Channo, a 20-year-old thalassaemic patient from Ghaziabad, a satellite town of New Delhi, considers herself unlucky. She contracted HIV (human immunodeficiency virus) from a blood transfusion some years ago. But that is not uncommon in India—six among 100 thalassaemics here run the risk of contracting HIV every year. What makes Channo’s—she preferred her pet name being used for this story—family feel cursed is that her brother, also a thalassaemic, died in 1999, succumbing to HIV that he also contracted through a blood transfusion.
Shortage of donated blood, a fragmented blood bank industry, lack of trained personnel and outmoded screening tests to keep out infected blood all heighten the risk of patients contracting HIV, Hepatitis B and C, and other infections every year. Not just thalassaemics and haemophiliacs, others requiring blood transfusions at surgeries, after accidents or during childbirth are also at risk. (Thalassaemia and haemophilia are genetic disorders relating to haemoglobin production and slow clotting of blood, respectively.)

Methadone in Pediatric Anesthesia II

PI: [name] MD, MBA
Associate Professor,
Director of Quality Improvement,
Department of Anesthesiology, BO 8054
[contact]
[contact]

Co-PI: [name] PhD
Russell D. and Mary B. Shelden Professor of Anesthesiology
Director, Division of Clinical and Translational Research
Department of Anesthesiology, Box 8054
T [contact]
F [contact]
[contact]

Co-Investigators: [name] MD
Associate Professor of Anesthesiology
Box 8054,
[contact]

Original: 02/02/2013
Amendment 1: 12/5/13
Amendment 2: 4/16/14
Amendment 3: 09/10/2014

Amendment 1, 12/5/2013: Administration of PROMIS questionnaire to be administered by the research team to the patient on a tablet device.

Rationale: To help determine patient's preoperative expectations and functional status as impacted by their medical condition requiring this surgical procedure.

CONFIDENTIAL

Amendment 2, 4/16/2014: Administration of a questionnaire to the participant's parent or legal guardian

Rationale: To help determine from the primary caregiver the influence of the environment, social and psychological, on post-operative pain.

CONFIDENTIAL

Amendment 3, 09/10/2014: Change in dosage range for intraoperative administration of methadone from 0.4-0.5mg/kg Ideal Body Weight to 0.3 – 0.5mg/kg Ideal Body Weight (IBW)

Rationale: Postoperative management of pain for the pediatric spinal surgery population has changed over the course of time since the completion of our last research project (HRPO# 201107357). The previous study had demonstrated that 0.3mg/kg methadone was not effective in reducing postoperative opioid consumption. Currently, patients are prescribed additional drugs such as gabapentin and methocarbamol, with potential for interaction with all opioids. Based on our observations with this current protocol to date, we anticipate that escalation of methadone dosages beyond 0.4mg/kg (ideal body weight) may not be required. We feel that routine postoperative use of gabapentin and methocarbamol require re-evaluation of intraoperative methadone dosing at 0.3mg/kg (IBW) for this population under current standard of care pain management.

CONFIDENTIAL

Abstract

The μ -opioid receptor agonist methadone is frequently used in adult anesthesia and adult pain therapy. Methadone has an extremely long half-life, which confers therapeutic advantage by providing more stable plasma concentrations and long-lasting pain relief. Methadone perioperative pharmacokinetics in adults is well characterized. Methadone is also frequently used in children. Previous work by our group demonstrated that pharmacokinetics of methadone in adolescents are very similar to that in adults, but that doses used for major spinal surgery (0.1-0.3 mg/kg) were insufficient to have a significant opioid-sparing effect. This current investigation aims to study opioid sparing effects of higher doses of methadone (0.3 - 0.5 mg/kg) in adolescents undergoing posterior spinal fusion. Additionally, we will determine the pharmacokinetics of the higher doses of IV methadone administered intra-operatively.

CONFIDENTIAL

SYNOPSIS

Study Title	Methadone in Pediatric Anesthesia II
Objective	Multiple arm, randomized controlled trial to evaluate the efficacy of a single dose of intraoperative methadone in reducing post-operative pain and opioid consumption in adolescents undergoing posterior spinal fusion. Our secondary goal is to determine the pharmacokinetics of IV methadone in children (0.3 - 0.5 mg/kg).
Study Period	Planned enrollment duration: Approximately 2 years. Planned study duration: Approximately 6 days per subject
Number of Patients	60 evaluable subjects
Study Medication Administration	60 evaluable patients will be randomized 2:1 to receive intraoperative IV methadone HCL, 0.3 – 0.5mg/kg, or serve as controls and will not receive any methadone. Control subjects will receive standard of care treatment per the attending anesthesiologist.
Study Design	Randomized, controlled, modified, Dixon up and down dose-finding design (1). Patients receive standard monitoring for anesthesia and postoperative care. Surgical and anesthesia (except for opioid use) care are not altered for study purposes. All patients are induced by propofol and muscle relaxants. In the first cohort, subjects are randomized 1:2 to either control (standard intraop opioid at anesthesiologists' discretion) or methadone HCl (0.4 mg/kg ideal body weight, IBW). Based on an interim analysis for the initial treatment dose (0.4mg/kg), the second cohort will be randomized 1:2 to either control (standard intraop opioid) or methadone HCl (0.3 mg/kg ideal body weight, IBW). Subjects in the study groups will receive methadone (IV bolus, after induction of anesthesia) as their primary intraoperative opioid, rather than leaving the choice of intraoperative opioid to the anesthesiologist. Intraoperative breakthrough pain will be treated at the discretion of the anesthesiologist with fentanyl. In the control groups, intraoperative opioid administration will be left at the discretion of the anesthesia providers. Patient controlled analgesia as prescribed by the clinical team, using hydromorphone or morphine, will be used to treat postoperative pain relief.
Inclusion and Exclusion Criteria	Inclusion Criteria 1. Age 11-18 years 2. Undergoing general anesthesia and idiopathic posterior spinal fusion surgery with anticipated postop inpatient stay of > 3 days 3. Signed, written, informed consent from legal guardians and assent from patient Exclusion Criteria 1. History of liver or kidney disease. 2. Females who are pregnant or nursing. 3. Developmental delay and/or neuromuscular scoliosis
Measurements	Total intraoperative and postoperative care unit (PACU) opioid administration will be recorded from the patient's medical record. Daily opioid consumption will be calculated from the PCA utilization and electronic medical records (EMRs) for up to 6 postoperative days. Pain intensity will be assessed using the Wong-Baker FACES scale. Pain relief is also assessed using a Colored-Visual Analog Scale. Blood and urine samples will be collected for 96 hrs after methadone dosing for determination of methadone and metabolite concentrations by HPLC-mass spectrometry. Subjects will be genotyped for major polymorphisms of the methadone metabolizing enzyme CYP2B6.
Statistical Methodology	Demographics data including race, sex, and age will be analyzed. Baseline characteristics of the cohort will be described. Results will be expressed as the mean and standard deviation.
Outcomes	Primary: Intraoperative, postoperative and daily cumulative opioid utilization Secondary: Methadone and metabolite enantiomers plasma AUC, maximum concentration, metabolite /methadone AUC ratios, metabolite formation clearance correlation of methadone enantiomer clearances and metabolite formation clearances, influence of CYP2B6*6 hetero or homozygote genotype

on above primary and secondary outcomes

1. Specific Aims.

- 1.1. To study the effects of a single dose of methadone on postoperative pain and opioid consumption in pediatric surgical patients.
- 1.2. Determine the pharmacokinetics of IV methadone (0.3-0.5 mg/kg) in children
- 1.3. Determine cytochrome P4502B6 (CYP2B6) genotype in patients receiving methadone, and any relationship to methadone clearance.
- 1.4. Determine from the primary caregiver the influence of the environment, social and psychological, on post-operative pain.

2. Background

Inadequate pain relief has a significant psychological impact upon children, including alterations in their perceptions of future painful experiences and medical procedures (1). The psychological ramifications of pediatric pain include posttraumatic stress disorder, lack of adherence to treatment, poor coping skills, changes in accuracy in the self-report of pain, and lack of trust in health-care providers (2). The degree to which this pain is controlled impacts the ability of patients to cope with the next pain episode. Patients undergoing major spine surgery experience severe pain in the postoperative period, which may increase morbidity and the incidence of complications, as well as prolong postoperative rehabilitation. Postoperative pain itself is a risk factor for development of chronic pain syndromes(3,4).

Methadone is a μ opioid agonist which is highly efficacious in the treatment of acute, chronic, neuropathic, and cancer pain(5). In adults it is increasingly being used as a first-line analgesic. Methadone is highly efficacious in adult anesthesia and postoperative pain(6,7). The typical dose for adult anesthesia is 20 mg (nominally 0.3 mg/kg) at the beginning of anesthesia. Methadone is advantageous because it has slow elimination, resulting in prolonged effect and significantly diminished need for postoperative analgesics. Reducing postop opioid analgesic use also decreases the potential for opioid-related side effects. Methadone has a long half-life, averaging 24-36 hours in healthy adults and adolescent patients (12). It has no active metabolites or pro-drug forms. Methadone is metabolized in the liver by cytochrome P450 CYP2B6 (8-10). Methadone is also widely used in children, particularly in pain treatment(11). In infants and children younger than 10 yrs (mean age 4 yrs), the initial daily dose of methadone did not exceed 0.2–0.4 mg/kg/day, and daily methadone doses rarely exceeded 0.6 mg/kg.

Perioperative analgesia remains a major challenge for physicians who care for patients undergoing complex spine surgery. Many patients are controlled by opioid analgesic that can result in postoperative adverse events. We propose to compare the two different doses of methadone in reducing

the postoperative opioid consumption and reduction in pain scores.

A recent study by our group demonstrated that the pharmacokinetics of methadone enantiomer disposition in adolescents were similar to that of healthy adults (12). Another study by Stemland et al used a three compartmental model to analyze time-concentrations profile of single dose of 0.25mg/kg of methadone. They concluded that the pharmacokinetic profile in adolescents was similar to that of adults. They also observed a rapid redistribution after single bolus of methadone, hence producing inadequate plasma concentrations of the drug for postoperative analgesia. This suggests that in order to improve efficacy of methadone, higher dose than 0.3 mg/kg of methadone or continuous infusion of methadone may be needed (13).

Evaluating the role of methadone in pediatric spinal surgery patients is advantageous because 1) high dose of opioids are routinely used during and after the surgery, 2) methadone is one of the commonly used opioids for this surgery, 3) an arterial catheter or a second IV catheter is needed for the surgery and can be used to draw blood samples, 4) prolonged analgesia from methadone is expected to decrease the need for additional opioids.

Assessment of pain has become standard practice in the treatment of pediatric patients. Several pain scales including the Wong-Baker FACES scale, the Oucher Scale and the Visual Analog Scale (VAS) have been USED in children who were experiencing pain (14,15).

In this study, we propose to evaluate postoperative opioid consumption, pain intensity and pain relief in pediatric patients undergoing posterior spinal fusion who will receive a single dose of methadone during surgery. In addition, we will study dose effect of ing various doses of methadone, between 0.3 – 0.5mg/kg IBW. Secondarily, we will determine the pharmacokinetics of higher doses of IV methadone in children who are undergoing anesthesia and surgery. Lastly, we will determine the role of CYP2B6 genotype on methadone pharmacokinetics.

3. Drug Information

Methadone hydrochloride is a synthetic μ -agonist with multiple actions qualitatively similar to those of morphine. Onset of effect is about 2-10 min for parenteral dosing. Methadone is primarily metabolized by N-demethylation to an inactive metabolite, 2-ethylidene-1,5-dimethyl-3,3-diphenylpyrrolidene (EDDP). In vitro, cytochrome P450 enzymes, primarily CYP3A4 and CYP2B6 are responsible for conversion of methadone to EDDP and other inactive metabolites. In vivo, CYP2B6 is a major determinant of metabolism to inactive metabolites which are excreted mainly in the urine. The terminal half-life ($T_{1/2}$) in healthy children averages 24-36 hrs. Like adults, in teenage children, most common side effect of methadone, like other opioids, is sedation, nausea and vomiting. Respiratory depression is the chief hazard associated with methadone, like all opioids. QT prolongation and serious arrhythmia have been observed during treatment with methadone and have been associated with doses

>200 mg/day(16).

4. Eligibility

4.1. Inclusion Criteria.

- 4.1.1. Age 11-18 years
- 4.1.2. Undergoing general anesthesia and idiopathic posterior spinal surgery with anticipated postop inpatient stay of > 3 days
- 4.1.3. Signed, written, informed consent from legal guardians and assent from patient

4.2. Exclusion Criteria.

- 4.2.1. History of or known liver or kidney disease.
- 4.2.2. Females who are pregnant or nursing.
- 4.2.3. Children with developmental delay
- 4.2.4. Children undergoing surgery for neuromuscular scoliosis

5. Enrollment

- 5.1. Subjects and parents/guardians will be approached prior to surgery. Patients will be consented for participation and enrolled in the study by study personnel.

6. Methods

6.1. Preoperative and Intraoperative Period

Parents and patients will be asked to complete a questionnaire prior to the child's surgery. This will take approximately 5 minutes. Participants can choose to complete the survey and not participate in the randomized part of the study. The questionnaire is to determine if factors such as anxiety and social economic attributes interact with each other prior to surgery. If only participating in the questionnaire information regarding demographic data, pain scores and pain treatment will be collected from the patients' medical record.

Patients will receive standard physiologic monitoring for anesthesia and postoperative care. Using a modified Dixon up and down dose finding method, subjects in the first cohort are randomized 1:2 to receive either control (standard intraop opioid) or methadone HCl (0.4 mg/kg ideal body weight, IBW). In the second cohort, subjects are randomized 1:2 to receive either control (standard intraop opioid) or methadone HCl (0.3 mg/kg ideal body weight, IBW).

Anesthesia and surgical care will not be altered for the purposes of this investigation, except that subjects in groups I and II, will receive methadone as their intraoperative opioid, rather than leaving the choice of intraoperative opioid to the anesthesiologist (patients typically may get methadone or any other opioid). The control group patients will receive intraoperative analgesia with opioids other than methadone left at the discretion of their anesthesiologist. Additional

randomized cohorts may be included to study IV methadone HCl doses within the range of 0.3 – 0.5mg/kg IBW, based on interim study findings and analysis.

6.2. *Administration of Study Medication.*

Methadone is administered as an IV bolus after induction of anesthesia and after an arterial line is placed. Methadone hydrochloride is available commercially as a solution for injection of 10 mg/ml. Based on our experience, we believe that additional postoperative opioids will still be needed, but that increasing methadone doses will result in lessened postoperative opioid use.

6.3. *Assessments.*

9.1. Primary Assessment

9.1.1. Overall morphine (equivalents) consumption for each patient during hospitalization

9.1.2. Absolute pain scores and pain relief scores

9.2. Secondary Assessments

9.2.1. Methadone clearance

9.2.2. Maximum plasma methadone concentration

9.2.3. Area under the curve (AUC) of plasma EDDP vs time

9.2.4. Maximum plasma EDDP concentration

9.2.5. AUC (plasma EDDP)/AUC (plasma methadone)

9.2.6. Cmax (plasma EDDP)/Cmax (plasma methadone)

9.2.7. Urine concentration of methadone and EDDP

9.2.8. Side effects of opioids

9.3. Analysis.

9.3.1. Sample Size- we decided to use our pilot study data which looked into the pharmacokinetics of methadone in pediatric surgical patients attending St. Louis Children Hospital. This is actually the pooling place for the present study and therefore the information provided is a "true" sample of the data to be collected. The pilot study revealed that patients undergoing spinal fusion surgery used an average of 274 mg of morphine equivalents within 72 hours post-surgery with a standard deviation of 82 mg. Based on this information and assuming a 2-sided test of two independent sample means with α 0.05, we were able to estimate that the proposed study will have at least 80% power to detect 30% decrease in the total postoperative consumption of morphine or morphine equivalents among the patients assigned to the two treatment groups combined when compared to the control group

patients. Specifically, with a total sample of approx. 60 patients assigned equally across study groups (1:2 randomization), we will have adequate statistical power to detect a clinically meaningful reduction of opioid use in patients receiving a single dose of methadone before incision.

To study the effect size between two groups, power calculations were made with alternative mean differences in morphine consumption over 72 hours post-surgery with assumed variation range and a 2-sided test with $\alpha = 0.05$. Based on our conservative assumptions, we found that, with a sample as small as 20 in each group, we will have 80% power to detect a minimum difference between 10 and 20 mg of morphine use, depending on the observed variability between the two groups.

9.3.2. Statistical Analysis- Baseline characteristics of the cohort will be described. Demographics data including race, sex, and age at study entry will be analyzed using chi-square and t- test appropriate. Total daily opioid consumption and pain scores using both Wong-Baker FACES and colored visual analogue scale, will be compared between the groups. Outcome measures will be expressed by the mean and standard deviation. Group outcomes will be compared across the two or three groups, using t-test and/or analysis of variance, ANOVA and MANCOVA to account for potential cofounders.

India requires 8.5-10 million units (one unit is about half a litre) of blood every year and the supply, at 6.5-8 million, is short by a good margin.
Findings of a 2005 multi-centre study said one sample in 1,528 escaped detection by tests currently used to scan for HIV, and Hepatitis B and C. Given that one sample can infect up to four people as blood is broken into different components—plasma, red blood cells concentrate, platelets and cryoprecipitate—the risk of infection goes up as many times.
Conducted by Dr R.N. Makroo, director (department of transfusion ?medicine), New Delhi’s Indraprastha Apollo Hospital, the study sampled 12,224 blood specimens from eight blood centres across seven cities. The one sample that was detected was done using a superior testing technology called nucleic acid test, or NAT, and had slipped past the older, conventional tests used in most of India’s more than 2,200 blood banks that flag infections by detecting antibodies generated by the human body to combat a virus.
Current tests use techniques such as the ELISA, or enzyme-linked immunosorbent assay, test for the presence of antibodies reacting to HIV to detect an infection. The catch here is a “window period” of infection risk during which a donor’s blood may be carrying the viruses, but hasn’t yet star-ted producing the antibodies that can be spotted on the ELISA scanner. If donated during this period, the infected blood dodges the current tests and transmits the infection to the patient getting the transfusion.